Nasdaq, the giant securities-trading group, has prepared a backup trading floor and secure data facility at the Philadelphia Navy Yard business center in South Philadelphia, just in case the coronavirus COVID-19 epidemic leaves Wall Street systems as vulnerable as a hurricane or terrorist attack.
Industry sources say Nasdaq has stepped up training in recent days to add dozens of personnel at its League Island Boulevard center, if needed. The backup prep work was later confirmed by Nasdaq officials in New York.
“The health and safety of our employees and members is paramount, and we take very seriously our place in the U.S. financial infrastructure,” said Joe Christinat, a spokesman for Nasdaq. “If our main trading floor were to become inaccessible, Nasdaq can operate our trading floor facility in a secondary location, at the Philadelphia Navy Yard.”
Nasdaq bases its futures and options trading businesses at the FMC tower in University City, including staff who learned their trade at the former Philadelphia Stock Exchange, which Nasdaq acquired and moved to West Philly from its former building on Market Street. Christinat noted that Nasdaq has had “redundant systems and locations” for many years.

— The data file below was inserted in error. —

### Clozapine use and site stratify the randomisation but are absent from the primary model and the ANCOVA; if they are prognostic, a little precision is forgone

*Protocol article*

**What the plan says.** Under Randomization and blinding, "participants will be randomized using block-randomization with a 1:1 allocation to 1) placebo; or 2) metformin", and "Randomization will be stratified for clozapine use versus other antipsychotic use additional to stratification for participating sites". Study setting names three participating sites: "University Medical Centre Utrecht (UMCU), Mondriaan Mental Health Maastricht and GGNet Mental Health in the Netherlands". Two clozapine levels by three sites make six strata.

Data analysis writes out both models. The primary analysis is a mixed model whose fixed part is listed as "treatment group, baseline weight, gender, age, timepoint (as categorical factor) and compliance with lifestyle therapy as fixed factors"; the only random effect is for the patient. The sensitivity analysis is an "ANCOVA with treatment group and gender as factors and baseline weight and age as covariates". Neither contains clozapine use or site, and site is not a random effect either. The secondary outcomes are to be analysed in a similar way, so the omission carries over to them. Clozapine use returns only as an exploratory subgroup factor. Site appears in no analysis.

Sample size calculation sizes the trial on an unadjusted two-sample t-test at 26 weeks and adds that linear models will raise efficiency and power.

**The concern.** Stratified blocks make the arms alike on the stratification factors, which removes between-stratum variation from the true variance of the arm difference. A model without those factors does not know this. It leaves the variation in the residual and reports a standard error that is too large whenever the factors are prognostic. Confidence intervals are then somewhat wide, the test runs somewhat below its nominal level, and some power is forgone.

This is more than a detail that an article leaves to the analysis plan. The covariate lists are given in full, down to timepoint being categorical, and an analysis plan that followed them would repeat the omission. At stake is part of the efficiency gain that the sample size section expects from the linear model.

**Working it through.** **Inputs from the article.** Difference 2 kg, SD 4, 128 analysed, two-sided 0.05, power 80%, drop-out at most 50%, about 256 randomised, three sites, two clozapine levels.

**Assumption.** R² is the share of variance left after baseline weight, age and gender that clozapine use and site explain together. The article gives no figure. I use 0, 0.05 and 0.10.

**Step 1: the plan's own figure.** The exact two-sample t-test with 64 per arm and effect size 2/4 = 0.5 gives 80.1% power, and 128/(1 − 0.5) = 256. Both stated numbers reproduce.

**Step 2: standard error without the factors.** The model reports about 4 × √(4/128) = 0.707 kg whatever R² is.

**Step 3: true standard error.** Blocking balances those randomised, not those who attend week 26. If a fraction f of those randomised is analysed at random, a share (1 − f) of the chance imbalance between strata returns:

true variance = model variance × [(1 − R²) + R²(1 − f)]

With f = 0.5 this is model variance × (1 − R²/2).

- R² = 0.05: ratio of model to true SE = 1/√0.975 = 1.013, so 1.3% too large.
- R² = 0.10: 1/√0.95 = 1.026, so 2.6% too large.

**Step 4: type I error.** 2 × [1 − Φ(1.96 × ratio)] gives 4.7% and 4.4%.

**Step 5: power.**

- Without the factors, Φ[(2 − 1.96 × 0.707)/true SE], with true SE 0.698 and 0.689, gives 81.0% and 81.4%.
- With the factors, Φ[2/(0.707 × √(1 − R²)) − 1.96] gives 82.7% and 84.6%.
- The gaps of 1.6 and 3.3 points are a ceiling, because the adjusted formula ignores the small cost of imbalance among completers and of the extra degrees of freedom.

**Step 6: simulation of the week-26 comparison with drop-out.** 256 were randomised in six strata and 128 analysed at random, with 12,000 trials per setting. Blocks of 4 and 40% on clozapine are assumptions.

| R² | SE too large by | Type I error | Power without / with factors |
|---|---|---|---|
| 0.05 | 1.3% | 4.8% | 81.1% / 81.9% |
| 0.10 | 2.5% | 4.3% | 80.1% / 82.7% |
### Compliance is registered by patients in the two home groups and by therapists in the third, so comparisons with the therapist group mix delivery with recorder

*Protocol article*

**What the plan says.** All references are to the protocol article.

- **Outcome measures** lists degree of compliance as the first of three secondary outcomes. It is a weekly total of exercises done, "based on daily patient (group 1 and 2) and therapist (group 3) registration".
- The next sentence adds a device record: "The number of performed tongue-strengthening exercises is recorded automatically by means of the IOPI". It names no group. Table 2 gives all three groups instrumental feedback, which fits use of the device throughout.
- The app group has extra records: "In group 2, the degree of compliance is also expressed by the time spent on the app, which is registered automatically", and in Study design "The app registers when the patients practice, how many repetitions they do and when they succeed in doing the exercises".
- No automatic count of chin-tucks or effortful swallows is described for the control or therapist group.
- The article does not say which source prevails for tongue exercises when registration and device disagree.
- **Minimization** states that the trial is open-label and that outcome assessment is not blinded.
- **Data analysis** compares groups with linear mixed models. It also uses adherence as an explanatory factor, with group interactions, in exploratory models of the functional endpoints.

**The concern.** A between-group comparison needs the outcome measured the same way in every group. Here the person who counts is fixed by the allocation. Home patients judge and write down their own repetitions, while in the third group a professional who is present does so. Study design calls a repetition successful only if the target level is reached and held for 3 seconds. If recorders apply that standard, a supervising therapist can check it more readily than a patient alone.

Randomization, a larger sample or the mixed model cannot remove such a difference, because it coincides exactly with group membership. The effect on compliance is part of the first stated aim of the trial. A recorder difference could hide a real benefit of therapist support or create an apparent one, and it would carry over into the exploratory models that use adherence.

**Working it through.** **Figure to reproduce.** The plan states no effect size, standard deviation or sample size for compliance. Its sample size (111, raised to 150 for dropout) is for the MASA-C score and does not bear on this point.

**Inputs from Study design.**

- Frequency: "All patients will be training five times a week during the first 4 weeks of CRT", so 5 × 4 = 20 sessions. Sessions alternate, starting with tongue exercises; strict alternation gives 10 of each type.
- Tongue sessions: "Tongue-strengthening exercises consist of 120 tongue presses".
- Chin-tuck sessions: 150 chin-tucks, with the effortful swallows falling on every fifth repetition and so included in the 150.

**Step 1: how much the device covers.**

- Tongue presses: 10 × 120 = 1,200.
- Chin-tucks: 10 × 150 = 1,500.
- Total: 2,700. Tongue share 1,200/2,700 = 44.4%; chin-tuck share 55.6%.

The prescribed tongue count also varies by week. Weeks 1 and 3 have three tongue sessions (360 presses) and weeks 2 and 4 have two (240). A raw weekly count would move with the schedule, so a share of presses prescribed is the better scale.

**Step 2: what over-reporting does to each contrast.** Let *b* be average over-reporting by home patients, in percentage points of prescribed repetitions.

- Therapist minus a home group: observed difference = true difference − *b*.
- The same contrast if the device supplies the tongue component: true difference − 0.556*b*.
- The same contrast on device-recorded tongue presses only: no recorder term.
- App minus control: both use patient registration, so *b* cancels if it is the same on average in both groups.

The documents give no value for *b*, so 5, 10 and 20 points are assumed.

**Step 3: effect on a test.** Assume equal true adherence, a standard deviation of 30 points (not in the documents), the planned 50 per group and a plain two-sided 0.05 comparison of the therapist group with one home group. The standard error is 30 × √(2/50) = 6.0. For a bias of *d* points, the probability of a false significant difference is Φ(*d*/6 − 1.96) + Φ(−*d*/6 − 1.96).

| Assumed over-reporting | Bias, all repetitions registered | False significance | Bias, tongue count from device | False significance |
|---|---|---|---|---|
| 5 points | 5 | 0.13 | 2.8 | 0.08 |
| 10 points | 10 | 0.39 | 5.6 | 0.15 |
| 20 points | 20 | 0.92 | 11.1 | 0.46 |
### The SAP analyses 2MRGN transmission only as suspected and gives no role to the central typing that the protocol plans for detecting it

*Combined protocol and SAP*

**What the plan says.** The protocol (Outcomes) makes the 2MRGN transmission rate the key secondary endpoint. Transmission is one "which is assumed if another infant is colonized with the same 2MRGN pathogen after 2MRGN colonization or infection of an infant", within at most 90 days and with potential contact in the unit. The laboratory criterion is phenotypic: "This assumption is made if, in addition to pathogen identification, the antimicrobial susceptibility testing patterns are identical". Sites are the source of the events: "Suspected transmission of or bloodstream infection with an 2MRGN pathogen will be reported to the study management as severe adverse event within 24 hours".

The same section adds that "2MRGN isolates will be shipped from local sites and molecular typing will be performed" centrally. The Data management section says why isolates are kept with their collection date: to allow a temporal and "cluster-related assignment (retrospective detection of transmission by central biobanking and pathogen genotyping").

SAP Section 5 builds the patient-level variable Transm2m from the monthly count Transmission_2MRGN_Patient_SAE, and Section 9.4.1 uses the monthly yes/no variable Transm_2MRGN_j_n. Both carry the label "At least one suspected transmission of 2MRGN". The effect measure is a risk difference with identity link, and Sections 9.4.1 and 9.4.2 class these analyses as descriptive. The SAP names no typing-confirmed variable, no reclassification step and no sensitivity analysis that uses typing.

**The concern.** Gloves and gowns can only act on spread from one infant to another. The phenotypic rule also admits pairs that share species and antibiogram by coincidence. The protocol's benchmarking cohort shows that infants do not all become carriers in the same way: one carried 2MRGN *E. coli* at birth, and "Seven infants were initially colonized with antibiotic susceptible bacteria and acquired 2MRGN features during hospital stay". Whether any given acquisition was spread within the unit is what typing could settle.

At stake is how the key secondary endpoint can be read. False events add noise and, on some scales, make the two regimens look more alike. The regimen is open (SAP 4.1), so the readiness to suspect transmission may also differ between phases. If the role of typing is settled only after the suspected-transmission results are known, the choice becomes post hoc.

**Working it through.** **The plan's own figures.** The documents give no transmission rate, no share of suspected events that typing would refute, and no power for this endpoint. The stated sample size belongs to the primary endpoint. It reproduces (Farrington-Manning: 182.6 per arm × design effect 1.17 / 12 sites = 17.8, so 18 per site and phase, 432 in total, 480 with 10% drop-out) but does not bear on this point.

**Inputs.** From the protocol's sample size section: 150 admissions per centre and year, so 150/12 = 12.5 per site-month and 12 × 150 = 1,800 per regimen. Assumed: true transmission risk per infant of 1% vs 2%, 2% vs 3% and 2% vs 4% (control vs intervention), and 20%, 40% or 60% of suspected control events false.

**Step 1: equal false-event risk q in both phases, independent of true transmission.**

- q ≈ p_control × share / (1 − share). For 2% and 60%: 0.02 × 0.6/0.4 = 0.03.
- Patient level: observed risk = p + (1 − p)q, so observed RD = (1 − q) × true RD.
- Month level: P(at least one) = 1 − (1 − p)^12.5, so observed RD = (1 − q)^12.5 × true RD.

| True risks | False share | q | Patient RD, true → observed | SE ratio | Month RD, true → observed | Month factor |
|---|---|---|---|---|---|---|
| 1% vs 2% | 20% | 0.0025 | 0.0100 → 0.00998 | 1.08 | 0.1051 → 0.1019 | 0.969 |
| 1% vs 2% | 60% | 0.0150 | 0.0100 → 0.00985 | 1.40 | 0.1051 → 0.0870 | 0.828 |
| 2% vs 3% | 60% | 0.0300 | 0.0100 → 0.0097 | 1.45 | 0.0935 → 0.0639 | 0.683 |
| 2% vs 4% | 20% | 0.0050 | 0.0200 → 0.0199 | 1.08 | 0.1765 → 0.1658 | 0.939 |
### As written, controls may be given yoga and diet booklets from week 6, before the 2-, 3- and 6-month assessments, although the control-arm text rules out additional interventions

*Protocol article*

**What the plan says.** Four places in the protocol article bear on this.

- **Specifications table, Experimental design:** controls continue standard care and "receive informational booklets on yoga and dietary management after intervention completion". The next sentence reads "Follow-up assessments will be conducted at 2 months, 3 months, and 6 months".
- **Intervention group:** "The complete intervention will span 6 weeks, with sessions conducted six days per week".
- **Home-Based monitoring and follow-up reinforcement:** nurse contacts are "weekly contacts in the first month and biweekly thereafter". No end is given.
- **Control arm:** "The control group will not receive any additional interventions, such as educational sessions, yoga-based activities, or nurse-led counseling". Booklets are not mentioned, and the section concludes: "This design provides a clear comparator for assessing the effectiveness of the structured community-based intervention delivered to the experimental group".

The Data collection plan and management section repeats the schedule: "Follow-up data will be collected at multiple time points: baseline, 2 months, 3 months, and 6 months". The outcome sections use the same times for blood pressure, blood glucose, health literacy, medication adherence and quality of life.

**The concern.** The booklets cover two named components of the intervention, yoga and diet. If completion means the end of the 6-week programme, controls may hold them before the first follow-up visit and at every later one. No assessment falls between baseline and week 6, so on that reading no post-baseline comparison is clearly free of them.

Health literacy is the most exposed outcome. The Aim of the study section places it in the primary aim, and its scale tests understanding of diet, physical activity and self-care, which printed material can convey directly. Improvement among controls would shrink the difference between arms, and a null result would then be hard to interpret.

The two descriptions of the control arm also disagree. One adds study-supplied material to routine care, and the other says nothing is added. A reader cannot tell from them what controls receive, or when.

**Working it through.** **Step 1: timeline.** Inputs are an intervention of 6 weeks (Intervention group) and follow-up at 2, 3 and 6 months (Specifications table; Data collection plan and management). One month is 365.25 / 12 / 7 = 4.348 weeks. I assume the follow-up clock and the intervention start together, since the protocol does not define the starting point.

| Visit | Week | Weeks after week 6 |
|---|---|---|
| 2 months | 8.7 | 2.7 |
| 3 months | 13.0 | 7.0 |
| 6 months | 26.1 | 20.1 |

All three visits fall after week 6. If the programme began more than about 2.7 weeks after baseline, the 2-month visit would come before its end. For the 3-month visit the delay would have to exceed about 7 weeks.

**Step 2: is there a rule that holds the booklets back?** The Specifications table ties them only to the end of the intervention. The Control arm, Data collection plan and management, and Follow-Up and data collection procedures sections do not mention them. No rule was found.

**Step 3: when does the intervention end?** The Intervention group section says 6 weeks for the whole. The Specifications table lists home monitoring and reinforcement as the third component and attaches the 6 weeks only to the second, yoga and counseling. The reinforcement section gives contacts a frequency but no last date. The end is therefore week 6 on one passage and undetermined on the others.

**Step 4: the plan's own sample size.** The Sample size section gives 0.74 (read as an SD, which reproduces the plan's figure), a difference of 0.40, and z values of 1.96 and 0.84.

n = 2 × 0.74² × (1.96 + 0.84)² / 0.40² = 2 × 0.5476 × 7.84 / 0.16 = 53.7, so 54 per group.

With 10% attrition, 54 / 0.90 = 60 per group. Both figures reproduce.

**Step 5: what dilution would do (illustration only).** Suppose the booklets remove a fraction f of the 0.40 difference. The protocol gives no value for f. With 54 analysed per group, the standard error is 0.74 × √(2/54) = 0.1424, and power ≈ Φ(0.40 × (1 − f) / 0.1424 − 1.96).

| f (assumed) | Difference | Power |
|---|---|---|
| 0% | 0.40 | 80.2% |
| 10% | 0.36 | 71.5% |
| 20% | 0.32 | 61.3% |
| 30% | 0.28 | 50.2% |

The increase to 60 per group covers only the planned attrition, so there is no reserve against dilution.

The market, and its rivals such as the New York Stock Exchange group, have beefed up their back offices and recovery centers since Hurricane Sandy flooded parts of lower Manhattan in 2012, according to industry sources.
Nasdaq isn’t the only area financial employer that is prepping.
FS Investments, which employs 300 investment managers and support staff (including 21 at its newly separated trading-tech company, AIX, “established a committee of senior leaders to evaluate the situation on a daily basis, and are taking precautions to manage the business’ critical functions, protect our employees and their families and act as responsible citizens. Our response and the changes in how we do business are evolving each day,” said Mike Gerber, senior managing director.
“We’re following the pandemic closely," he added. "More of our folks are working from home and we are cutting back on all travel.”
The virus has cut air and Amtrak travel volumes and led to canceled shows at the Pennsylvania Convention Center, reducing hotel bookings.